Finally we manage to convince him that we need to sleep. "I'll get a cab for you and negotiate the price. They always rip off foreigners here. But do you mind if we settle the restaurant bill now? It was 90 pounds each, so you owe me 270 pounds. Is that OK?" Forty-five dollars strikes us as a bit steep for the simple place where we ate, but our meal was delicious—skewers of succulent grilled chicken and lamb, sesame rich hummus, perfectly seasoned tabouleh, glistening salads of cucumbers, tomatoes and eggplant, and fresh pita bread. Mikhael had warned us that "downtown restaurants charge double," and he'd covered the cab ride to get there, so we readily pay what he asks. And as it turned out, that first meal in Egypt remained unsurpassed.
"Let us meet again," he says eagerly as we get into the cab. "Come to my house on Thursday. My wife will cook. She makes the best Egyptian food there is. I will get camel meat for you." Fascination trumps queasiness over the camel meat and we accept, wondering how happy his wife will be to have to entertain two foreigners. "Meet me at 7PM on Thursday in front of the Café L'Americaine—it's on the corner right near your hotel."
Egyptian Hospitality…or Not
During the week, we fret about what to wear, what is proper etiquette in an Egyptian home, how to deal with the gay issue if it comes up, and what to bring our hostess. "Pastries," an American friend living in Cairo tells us, "They all bring pastries. You can't go wrong." So we line up at El-Abd bakery and buy a kilo box of the syrupy Egyptian sweets that we'd already become addicted to.
Freshly shaved, shirts ironed, we wait at the designated corner, our ribbon-tied pastry box seeming heavier by the minute. After a while we start to confess to each other the doubts that have arisen over the previous days about Mikhael. It hadn't taken long in Cairo to realize that our meal could not possibly have cost $45—more likely half of that, at most. The details of how the bill was paid, our money transactions, start to smell suspicious. When he doesn't show up after an hour, we finally admit it. We'd been taken by a Cairo con man!
Our Lonely Planet guide had warned us in its "Dangers and Annoyances" section about the touts in Egypt, but Mikhael had seemed neither dangerous nor annoying--I thought he was my friend! The money was a small matter, but the sense of being tricked was troublesome. We'd been taken for a ride in more ways than one. All the details, the invitation to dinner—the fun we'd had together! Could it just have been an act to squeeze a few dollars out of a couple of unwitting tourists? We'd had such a good time that we don't want to entertain the thought that his hospitality had been insincere.
We finally give up and go back to our pension, feeling a little foolish. Unwrapping the box we'd meant as a gift to an Egyptian family, we glumly devour the sticky pastries.
Almost two weeks later, after visiting Alexandria and El Raschid, we're back in Cairo, strolling through the bustling area of cafés and restaurants near Oraby Square, when Nick spots him. "Isn't that Mikhael over there?"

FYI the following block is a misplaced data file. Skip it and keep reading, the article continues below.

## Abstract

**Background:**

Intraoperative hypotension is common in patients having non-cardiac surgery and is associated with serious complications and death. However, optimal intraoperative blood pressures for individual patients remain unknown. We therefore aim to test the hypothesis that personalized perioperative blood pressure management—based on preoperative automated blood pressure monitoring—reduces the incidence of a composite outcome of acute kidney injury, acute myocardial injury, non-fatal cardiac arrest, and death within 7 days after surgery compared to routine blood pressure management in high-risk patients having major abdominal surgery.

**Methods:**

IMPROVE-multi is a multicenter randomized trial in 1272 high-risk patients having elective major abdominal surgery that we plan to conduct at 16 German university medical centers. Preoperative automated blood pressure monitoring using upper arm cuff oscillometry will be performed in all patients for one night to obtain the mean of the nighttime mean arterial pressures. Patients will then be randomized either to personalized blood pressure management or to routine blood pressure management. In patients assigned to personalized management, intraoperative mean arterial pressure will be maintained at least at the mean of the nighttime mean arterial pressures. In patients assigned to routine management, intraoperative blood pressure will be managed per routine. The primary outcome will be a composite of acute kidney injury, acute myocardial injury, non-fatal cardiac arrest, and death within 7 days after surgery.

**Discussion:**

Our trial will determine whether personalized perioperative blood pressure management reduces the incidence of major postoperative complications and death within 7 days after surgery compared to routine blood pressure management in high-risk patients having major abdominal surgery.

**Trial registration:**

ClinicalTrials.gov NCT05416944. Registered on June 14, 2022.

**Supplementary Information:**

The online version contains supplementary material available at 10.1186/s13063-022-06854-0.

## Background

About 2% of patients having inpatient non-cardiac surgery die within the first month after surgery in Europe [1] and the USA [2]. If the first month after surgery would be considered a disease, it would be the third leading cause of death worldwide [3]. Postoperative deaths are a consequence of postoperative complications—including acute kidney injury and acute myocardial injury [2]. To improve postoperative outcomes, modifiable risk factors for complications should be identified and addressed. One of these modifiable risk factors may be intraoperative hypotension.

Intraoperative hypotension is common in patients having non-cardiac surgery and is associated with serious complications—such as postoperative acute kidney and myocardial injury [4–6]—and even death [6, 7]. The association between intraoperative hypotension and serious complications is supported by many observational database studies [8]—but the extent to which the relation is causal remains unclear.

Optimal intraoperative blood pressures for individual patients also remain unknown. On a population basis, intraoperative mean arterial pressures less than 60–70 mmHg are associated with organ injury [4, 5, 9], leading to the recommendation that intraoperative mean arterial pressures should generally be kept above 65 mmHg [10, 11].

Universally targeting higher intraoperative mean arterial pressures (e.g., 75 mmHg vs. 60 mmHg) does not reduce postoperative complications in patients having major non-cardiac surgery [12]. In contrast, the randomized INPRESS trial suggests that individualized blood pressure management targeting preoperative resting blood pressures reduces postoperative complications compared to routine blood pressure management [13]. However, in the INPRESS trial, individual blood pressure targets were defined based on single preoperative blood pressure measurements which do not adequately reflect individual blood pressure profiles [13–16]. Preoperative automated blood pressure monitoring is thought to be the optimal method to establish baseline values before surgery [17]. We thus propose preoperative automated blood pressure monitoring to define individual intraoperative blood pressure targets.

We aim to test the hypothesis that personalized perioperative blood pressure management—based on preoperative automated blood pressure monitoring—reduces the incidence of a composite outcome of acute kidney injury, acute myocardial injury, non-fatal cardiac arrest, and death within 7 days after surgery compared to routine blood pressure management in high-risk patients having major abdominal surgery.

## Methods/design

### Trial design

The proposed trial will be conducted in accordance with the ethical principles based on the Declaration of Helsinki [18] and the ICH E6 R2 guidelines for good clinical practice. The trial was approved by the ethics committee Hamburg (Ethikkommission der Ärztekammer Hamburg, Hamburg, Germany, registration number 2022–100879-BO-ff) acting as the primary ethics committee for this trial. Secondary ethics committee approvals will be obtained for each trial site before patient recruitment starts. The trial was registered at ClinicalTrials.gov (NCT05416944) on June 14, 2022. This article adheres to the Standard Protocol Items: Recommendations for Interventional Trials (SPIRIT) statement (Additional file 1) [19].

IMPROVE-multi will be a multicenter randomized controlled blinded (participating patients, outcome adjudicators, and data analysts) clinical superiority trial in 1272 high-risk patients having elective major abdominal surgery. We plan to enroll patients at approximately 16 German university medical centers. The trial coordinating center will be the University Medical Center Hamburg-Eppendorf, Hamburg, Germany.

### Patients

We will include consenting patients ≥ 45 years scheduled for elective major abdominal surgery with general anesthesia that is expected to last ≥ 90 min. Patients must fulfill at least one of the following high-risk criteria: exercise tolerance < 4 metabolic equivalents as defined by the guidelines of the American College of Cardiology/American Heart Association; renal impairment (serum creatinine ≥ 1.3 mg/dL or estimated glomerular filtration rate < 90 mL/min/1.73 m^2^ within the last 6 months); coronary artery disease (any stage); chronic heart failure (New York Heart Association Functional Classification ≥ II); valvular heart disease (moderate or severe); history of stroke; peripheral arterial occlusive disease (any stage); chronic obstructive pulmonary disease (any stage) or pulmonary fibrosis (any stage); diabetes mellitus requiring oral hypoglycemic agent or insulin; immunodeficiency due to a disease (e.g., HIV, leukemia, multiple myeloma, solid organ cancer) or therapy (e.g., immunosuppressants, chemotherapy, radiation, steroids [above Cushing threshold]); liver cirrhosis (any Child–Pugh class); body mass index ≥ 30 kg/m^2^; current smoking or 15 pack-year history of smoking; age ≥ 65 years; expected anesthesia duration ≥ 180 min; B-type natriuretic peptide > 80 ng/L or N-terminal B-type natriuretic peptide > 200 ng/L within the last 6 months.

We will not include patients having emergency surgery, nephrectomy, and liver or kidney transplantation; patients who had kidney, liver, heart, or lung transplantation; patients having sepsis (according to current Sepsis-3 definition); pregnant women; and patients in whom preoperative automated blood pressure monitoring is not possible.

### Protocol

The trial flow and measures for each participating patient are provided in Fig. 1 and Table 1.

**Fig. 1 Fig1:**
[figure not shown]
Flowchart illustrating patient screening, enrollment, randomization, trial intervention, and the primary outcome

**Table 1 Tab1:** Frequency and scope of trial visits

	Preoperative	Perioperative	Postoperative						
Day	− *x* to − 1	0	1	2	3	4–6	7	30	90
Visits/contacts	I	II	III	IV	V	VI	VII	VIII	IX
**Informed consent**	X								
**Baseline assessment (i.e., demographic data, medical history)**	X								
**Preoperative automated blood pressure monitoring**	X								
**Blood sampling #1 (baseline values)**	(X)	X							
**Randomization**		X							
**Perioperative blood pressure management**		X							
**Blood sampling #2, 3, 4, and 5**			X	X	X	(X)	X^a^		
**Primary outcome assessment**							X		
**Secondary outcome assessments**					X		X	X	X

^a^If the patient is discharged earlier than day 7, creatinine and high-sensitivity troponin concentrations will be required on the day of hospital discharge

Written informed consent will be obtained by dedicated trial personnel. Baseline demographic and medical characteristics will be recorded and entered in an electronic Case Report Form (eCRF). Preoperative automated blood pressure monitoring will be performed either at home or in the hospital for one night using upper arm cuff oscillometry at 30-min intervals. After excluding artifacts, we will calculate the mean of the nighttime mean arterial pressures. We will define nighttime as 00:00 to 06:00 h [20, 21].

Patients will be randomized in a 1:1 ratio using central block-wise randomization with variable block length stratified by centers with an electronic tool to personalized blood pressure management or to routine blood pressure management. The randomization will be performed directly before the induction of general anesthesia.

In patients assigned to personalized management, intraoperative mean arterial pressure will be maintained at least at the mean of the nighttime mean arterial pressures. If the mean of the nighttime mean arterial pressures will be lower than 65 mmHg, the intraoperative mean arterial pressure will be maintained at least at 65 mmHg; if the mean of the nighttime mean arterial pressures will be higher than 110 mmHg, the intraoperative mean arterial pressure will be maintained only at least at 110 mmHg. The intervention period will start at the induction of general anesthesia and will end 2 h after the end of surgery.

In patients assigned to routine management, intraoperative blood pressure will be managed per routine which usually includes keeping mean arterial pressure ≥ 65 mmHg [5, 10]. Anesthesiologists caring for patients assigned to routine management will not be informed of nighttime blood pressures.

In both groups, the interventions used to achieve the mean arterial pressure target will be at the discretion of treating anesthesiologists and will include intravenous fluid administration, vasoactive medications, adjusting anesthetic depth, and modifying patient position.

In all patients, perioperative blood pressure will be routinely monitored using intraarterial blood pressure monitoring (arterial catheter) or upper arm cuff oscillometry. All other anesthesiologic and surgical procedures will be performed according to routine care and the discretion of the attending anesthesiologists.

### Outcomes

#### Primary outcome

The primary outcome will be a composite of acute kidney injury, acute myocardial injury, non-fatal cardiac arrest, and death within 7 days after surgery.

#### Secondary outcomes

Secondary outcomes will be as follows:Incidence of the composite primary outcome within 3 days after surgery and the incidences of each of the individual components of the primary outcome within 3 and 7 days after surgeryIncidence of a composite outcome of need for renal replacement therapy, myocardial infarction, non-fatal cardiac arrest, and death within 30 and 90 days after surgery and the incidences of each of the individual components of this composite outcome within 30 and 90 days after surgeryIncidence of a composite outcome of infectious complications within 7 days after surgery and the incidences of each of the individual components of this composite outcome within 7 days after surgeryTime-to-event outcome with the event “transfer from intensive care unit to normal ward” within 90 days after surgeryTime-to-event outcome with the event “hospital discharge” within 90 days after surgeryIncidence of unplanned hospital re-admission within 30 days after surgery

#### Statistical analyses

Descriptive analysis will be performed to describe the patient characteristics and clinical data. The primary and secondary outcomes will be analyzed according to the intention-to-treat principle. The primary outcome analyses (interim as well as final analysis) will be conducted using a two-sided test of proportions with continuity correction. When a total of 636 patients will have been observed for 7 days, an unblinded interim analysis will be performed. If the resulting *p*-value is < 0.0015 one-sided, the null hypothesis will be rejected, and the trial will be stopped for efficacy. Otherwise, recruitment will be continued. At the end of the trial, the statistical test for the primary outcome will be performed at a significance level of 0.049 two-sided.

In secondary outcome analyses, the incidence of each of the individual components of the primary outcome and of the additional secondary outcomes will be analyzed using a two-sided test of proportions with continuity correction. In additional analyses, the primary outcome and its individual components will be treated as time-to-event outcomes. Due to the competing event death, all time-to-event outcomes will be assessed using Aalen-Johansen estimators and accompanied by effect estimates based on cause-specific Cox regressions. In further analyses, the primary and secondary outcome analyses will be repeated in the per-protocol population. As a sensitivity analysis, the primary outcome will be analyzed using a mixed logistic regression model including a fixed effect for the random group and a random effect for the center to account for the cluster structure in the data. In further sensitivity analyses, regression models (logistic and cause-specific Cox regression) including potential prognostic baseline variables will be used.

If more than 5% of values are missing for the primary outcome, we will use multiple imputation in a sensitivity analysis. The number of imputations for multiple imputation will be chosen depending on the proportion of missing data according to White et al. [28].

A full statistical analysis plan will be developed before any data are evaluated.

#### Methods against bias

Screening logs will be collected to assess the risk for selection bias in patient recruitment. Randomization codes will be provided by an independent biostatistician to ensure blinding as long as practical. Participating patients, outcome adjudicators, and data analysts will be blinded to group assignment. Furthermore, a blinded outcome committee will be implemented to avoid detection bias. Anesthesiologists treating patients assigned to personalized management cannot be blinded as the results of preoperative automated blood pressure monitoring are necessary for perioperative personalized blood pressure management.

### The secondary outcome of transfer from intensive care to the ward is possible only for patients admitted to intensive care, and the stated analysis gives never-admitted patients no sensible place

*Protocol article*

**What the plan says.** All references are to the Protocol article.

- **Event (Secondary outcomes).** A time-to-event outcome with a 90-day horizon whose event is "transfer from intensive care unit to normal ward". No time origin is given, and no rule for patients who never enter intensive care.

His hair is newly dyed black, stretched in greasy streaks over his bald skull, making his claim of being over seventy, doubtful at the time, seem even more absurd now. We approach him from behind as he tries to sweet talk a pair of frightened Dutch tourists, who flee as we arrive. We greet like old friends, but the look of guilty surprise in his eyes and the slight, self-protecting hunch of his shoulders confirm any lingering doubts we may have had about him.
"I…am…so sorry. My…um, brother-in-law. He…he got sick! He's in the hospital. I had to go see him on Thursday." He speaks as if trying to remember lines in a play. Various revenge fantasies I'd entertained vanish as I listen to his sad tale—not sad for his brother-in-law, who probably does not exist, but sad for the man who earns his living by lying. We decline his offer of tea and part with a handshake.
Later, on the flight to Barcelona, Nick and I recall the highlights of our time in Cairo: the old Islamic quarter, the pyramids and sphinx at Giza, the food, the friendly people, the delirious traffic. We'd spent almost two weeks in the city and had developed a fondness for this scruffy, improbable place. But we both agree it's that first night that stands out, our wild ride into the whirl of Cairo after dark.
I imagine how the city might easily have seemed to us—overwhelming, dirty, dangerous—and realize the gift Mikhael had given us, even if he'd charged us for it without telling us the price. It turned out to be a great bargain. He showed us Cairo as a friendly, inviting, and safe place. We took that awareness with us through its maze-like back alleys and garbage-strewn neighborhoods, into carpenters' workshops, iron smelters' forges, and fatheer makers' kitchens, places we might not have gone if we hadn't met him, places where we most often heard the words "Welcome to Cairo".
Jim Johnston is a writer and painter living in Mexico City. He is author of Mexico City: an Opinionated Guide for the Curious Traveler. He blogs at www.mexicocitydf.blogspot.com and www.liveonarrival.blogspot.com
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Other Africa travel stories and Middle East Stories from the archives